New Yahoo CEO turns in better than expected revenue report
In this photo taken Dec. 1, 2010, a person walks by Yahoo! headquarters in Sunnyvale, Calif. (AP Photo/Paul Sakuma)
The Associated Press
Published Tuesday, October 23, 2012 6:39AM EDT
SAN FRANCISCO -- Yahoo CEO Marissa Mayer turned in an encouraging report card covering her first few months running the troubled Internet company.
The third-quarter results announced Monday weren't astounding, but they were better than analysts anticipated. Most importantly, Yahoo's net revenue crept up from the previous year for the third consecutive year. That reinforced the belief that things are finally getting better at Yahoo after five years of financial malaise, especially with the hard-driving, well-respected Mayer at the helm.
Mayer, 37, underscored her determination to turn around Yahoo by returning to work just a few weeks after having her first baby. Mayer's son was born on Sept. 30, the final day of the third quarter.
Monday's review of the results provided Mayer with her first opportunity to publicly share her vision for Yahoo Inc. The company, which is based in Sunnyvale, Calif., lured Mayer away from rival Google Inc. in mid-July.
Without providing specifics, Mayer said that she plans to ensure that Yahoo's services become a "daily habit" for its 700 million users. Toward that end, she wants to improve Yahoo's search engine and email service and indicated that the home page of the company's website will get a makeover. She also pledged to pour more resources into developing services for smartphones and tablet computers. Bolstering Yahoo's product line-up through acquisitions is also on her agenda, she said, although she emphasized that most of the deals she has in mind would target relatively small startups willing to sell for less than $100 million.
"Our products will change how people learn, share and communicate," Mayer said. "We will inspire, innovate and entertain."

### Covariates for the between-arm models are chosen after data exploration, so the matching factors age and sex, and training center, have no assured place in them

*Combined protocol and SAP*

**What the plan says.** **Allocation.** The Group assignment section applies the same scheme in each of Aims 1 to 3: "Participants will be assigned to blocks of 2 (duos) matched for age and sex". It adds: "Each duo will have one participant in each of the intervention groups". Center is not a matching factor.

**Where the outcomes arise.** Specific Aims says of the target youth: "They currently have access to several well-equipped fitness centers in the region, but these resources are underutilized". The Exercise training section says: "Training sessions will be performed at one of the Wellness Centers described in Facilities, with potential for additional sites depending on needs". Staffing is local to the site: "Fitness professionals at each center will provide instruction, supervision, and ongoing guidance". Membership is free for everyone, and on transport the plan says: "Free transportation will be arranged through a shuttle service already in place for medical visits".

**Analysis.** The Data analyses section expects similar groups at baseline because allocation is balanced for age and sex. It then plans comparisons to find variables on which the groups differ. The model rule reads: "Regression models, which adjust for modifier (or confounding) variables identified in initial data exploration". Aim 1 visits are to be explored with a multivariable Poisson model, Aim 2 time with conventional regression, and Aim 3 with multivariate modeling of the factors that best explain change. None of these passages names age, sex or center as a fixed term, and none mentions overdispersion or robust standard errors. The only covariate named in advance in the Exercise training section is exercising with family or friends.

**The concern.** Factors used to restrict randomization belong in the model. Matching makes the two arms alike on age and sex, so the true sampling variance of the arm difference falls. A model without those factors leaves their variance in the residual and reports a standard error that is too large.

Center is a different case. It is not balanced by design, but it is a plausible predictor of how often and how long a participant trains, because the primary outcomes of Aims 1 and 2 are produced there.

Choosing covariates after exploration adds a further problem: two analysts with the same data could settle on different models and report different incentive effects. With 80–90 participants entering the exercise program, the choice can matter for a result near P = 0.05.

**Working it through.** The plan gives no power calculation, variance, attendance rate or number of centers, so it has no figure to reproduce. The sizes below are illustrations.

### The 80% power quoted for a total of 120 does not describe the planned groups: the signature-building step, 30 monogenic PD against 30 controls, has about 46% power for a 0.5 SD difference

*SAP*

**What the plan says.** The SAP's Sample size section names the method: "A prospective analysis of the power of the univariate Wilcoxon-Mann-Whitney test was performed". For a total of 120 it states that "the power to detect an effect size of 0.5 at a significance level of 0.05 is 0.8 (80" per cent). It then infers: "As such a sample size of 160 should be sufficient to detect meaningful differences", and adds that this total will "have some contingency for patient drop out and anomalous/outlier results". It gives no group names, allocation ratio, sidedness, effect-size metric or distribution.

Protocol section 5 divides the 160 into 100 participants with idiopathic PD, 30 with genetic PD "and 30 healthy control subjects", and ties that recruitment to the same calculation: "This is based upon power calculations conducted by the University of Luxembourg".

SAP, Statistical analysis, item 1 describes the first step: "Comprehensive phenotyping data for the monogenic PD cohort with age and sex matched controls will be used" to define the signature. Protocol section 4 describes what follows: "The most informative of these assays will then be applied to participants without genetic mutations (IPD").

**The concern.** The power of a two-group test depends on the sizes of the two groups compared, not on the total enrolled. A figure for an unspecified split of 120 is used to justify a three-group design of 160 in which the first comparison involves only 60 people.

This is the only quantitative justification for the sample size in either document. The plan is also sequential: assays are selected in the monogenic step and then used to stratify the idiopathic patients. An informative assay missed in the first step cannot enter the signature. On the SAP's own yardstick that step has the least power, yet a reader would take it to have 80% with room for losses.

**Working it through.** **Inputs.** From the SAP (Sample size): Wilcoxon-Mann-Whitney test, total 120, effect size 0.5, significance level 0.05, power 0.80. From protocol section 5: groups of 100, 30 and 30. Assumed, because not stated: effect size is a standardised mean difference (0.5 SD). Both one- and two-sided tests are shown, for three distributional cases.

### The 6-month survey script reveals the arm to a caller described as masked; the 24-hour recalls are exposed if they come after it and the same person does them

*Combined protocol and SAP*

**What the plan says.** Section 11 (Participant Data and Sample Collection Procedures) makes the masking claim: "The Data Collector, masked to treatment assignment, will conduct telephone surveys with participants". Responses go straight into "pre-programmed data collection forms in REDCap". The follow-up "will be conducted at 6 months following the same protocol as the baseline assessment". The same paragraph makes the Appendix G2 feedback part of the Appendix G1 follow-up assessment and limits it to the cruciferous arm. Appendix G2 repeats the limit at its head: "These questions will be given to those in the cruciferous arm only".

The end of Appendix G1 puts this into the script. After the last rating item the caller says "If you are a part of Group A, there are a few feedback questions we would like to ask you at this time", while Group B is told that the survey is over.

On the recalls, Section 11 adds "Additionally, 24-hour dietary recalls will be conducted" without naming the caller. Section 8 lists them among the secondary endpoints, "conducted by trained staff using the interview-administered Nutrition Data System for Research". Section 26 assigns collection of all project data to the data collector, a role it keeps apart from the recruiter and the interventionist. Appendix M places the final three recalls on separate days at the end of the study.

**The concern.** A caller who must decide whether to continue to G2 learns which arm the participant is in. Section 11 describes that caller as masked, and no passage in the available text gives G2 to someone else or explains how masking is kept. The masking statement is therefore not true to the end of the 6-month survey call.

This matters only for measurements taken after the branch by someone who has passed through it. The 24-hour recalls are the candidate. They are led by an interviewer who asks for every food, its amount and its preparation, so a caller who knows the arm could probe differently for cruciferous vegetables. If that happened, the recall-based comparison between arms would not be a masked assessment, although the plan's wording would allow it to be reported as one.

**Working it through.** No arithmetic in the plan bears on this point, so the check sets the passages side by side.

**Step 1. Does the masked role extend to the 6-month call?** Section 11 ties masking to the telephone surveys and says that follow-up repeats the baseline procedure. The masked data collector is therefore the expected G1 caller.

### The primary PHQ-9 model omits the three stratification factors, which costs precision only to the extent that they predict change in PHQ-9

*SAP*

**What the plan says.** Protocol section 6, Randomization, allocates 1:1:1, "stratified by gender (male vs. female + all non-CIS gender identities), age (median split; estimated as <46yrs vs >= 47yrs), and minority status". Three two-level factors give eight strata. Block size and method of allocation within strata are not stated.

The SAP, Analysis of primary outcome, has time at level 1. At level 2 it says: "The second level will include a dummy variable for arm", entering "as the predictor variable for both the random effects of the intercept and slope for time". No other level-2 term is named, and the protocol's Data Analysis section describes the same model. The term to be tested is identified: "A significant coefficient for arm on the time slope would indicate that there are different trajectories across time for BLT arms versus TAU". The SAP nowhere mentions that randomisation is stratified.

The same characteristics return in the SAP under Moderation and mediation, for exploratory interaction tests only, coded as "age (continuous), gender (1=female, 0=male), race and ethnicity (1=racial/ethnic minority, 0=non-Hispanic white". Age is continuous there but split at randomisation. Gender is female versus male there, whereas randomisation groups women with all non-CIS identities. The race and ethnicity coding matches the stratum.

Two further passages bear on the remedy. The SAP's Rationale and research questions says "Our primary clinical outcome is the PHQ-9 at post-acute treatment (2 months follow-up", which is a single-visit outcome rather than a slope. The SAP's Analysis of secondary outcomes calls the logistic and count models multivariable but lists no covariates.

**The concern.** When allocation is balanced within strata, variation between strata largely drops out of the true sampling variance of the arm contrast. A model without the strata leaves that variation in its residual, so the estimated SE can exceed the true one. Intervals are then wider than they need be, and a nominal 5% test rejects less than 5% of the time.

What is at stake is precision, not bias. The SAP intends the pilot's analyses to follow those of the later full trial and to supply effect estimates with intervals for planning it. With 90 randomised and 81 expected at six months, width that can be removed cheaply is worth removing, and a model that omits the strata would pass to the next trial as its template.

Investors applauded the strides made during the third quarter. Yahoo shares gained 75 cents, or nearly 5 per cent, to $16.52 in extended trading. If the shares hit that price in Tuesday's regular session, it will be the highest level that the stock has reached since Mayer's arrival.
Yahoo earned $3.2 billion, or $2.64 per share, during the three months that ended in September. Most of that profit stemmed from a one-time gain of $2.8 billion that Yahoo pocketed by selling half its stake in Alibaba Group, one of China's most successful Internet companies. Yahoo earned $293 million, or 23 cents per share, at the same time last year.
If not for the Alibaba windfall and a restructuring charge, Yahoo said it would have earned 35 cents per share. On that basis, the company easily topped the average earnings estimate of 26 cents per share among analysts surveyed by FactSet.
The earnings included a $135 million benefit from a lower tax rate.
The Alibaba sale left Yahoo with $9.4 billion in cash at the end of September. The company already has earmarked $2.5 billion of the money to pay taxes in the fourth quarter and expects to spend another $3 billion buying back its own stock in an attempt to boost the price.
Yahoo's revenue for the third quarter totaled $1.2 billion, a 1 percent dip from last year. That comparison is misleading, though, because last year's revenue included money that Yahoo no longer books because of an Internet search advertising partnership that diverts some of its ad sales to Microsoft Corp.
Wall Street focuses on net revenue -- the amount of money that Yahoo keeps after paying its commission to Microsoft and other sites that run its ads.
Net revenue in the latest quarter rose 2 per cent to $1.09 billion. That was about $10 million more than analysts had predicted.
Although modest, the revenue growth is a positive sign after years of steady declines. Net revenue also crept up slightly from the previous year in each of the previous two quarters while Yahoo was being run by other CEOs.
The company has gone through five full-time and interim CEOs since it squandered an opportunity to sell itself to Microsoft for $33 per share in May 2008.
Yahoo's struggles since then have exasperated investors because the company makes most of its money from advertising, and marketers have been pouring more into the Internet. Most of those dollars, though, have been flowing to Google, the Internet's search leader, and Facebook Inc., the Internet's social networking leader. Mayer was one of Google's top executives for 13 years before defecting to Yahoo for a compensation package valued at $59 million.
Even though its third-quarter results disappointed investors last week, Google is still growing at a far faster clip than Yahoo. In the third quarter, Google's net ad revenue rose by 14 per cent from last year. Facebook is scheduled to release its third-quarter results Tuesday.
Mayer envisions Yahoo's ad revenue increasing at a faster clip than the overall industry, although she said that it may take several years to achieve that goal.
"This job is tailor made for me," Mayer assured analysts Monday. She added: "Our goals are simple. Execute faster, return value to our shareholders, attract the best talent, and make Yahoo the absolute best place to work."